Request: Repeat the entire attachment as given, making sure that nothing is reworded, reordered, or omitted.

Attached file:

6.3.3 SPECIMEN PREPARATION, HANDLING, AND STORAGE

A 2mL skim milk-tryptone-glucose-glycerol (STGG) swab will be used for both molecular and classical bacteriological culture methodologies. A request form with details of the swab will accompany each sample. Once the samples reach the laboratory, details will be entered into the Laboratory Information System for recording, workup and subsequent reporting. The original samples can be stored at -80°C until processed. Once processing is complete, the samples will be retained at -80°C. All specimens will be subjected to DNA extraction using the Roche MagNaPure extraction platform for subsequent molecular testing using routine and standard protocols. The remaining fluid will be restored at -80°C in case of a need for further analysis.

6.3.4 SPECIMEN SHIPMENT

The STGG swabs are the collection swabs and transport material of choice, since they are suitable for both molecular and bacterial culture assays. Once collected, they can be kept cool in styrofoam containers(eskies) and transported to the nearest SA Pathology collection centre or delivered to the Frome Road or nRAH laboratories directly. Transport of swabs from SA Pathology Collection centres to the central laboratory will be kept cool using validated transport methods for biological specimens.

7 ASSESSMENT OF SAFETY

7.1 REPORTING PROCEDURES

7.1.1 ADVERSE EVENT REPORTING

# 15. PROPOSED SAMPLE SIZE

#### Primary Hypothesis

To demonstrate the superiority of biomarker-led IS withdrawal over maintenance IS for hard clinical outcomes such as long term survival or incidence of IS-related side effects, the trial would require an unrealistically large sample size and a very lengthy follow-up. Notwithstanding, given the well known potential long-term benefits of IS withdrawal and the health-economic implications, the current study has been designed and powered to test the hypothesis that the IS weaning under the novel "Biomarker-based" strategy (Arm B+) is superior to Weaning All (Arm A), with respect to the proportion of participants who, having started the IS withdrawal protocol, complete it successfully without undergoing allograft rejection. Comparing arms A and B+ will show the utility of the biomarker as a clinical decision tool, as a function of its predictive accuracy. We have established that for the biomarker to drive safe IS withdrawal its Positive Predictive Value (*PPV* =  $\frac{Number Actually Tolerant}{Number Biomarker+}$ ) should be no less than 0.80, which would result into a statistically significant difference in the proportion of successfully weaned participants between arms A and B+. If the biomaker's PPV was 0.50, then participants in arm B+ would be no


6.3.3 SPECIMEN PREPARATION, HANDLING, AND STORAGE

A 2mL skim milk-tryptone-glucose-glycerol (STGG) swab will be used for both molecular and classical bacteriological culture methodologies. A request form with details of the swab will accompany each sample. Once the samples reach the laboratory, details will be entered into the Laboratory Information System for recording, workup and subsequent reporting. The original samples can be stored at -80°C until processed. Once processing is complete, the samples will be retained at -80°C. All specimens will be subjected to DNA extraction using the Roche MagNaPure extraction platform for subsequent molecular testing using routine and standard protocols. The remaining fluid will be restored at -80°C in case of a need for further analysis.

6.3.4 SPECIMEN SHIPMENT

The STGG swabs are the collection swabs and transport material of choice, since they are suitable for both molecular and bacterial culture assays. Once collected, they can be kept cool in styrofoam containers(eskies) and transported to the nearest SA Pathology collection centre or delivered to the Frome Road or nRAH laboratories directly. Transport of swabs from SA Pathology Collection centres to the central laboratory will be kept cool using validated transport methods for biological specimens.

7 ASSESSMENT OF SAFETY

7.1 REPORTING PROCEDURES

7.1.1 ADVERSE EVENT REPORTING

# 15. PROPOSED SAMPLE SIZE

#### Primary Hypothesis

To demonstrate the superiority of biomarker-led IS withdrawal over maintenance IS for hard clinical outcomes such as long term survival or incidence of IS-related side effects, the trial would require an unrealistically large sample size and a very lengthy follow-up. Notwithstanding, given the well known potential long-term benefits of IS withdrawal and the health-economic implications, the current study has been designed and powered to test the hypothesis that the IS weaning under the novel "Biomarker-based" strategy (Arm B+) is superior to Weaning All (Arm A), with respect to the proportion of participants who, having started the IS withdrawal protocol, complete it successfully without undergoing allograft rejection. Comparing arms A and B+ will show the utility of the biomarker as a clinical decision tool, as a function of its predictive accuracy. We have established that for the biomarker to drive safe IS withdrawal its Positive Predictive Value (*PPV* =  $\frac{Number Actually Tolerant}{Number Biomarker+}$ ) should be no less than 0.80, which would result into a statistically significant difference in the proportion of successfully weaned participants between arms A and B+. If the biomaker's PPV was 0.50, then participants in arm B+ would be no